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Why unplugging can lead to happier, more productive workers
A report from the Redesigning and Redefining Work Project
Can teams work together to make it possible for their members to take one day off per week and still be a star team? This was the question Harvard Business School Professor Leslie Perlow asked the consultants at Boston Consulting Group (BCG). Perlow examined the validity of a common myth among the firm’s employees: Constant availability is essential to the success of team projects, and ultimately, the company. Her six-year research project at BCG showed otherwise. In a recent talk at the Clayman Institute for Gender Research, Perlow demonstrated how this simple experiment can change company culture.
The cycle of responsiveness
Expectations of constant availability fuel what Perlow calls a “cycle of responsiveness.” Due to external pressures of accessibility (usually from clients), consultants develop a culture of responsiveness, and they adapt their lives to accommodate this culture. They keep their phones on all night, check their emails first thing in the morning, and reply to emails on weekends. These accommodations then reinforce the expectations of constant availability. The cycle becomes an unbroken chain of behaviors that reaffirm the basic ideology shaping the workplace culture — to be a good consultant, you must always be “on.”
The cycle of responsiveness becomes an unbroken chain: to be a good consultant, you must always be “on.”
Perlow did not start this project with an emphasis on gender, but her research conveys the gendered implications of the company’s policies. Expectations of constant availability tend to disadvantage women, who are more likely than their men colleagues to have family responsibilities that make these work behaviors difficult. However, Perlow emphasizes that changes to the workplace culture of responsiveness would benefit both women and men.
Can changes benefit workers’ lives and company outcomes?
While observing the consulting firm, Perlow found that the perceived unpredictability of where and when work was conducted caused dissatisfaction and high turnover among employees. Consequently, Perlow asked if the micro-dynamics of work could be changed to benefit both workers’ lives and company outcomes. To answer this question, she conducted a series of experiments with teams of BCG employees, both men and women. In one experiment, each consultant on the team was required to take off one weekday each week. During this day off, the consultant could not use his or her phone, email, or any other piece of technology to connect to work. The team was also required to meet weekly to discuss its progress—meetings that required team members to engage in structured dialog about the timing and sequence of work tasks.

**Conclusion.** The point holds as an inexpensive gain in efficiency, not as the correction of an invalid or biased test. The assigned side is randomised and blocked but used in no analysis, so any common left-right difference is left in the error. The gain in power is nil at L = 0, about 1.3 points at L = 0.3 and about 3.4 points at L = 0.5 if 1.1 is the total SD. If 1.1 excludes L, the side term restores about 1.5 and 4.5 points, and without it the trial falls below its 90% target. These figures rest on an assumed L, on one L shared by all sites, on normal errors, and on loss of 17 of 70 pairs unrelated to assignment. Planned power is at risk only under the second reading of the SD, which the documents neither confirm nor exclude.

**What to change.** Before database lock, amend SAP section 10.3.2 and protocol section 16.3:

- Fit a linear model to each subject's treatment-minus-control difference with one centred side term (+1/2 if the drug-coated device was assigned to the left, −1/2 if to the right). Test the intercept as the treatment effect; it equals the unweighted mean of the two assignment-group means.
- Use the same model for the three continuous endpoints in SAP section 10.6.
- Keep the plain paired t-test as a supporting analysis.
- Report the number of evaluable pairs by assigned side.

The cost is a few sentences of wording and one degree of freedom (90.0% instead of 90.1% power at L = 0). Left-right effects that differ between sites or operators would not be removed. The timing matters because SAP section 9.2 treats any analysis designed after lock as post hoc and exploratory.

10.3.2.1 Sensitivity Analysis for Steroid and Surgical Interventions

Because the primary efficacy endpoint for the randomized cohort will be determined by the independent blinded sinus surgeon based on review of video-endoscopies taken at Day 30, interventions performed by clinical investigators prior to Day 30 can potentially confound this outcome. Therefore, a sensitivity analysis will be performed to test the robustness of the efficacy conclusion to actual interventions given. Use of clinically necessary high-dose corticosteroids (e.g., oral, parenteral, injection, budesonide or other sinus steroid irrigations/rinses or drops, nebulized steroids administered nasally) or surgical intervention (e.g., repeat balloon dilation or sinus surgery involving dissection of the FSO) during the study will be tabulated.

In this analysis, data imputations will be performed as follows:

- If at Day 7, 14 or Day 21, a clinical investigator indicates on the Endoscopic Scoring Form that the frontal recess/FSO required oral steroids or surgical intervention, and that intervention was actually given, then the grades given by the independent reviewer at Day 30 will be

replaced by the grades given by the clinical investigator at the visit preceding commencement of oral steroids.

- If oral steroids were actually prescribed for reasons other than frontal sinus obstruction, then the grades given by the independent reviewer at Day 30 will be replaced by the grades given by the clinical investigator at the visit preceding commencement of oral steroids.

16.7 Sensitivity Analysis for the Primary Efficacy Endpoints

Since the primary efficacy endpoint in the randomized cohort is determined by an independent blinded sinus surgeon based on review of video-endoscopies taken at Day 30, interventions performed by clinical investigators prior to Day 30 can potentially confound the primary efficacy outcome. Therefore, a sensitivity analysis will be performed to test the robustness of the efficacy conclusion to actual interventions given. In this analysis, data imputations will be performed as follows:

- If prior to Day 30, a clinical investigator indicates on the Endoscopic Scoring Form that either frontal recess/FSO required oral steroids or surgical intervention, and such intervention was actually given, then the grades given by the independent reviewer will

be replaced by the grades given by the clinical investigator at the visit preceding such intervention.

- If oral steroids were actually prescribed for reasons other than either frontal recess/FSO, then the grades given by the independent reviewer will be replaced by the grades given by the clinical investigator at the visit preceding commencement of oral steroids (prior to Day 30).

At first, the consultants worried this time off would hinder their productivity and advancement. However, in time they noticed unexpected benefits; in addition to increasing their productivity and satisfaction, consultants found that the planned absences increased communication among team members. The flexible work arrangements legitimated open conversations about work-life balance that enabled the team to determine the best way to get the work done. Teams engaged in conversations about the timeline for deliverables, the priorities of each team member, and collective goals. Rather than pitting personal lives against organizational goals, flexibility became a catalyst for positive change. If a company alienates personal needs, it risks high turnover and losses in satisfaction and productivity. Reconciling the needs of the workers and the larger organization improves outcomes for both individuals and companies.
As a result of this experiment, the BCG redefined for itself what it means to be a good worker. They identified a way to simultaneously improve both “work” and “life.” Clients reported increased satisfaction with the experimental teams, and consultants on these teams reported increased likelihood of staying with the company. Moving forward, Boston Consulting Group decided to create a global initiative where team members each take off one night per week where they don’t use work cell phones or check work emails. To date, over 1,000 teams from 32 offices in 14 countries have participated.
Companies often fear that increased flexibility will cause a drop in productivity, but Perlow found just the opposite. Some open questions remain: For example, can these findings be generalized to other industries besides consulting? Future research can evaluate other ways of challenging constant availability norms in other contexts, such as part-time work or alternative travel schedules. Even so, Perlow’s study provides an encouraging and inspirational image of a new workplace — a workplace that recognizes employees’ personal lives and encourages open dialogue to structure work in conjunction with (rather than in opposition to) employees’ personal commitments.
Leslie Perlow is the Konosuke Matsushita Professor of Leadership in the Organizational Behavior area at the Harvard Business School. She is a member of the Clayman Institute Redesigning/Redefining Work Project. Perlowis author of the recently published book, Sleeping with your smartphone: How to break the 24-7 habit and change the way you work.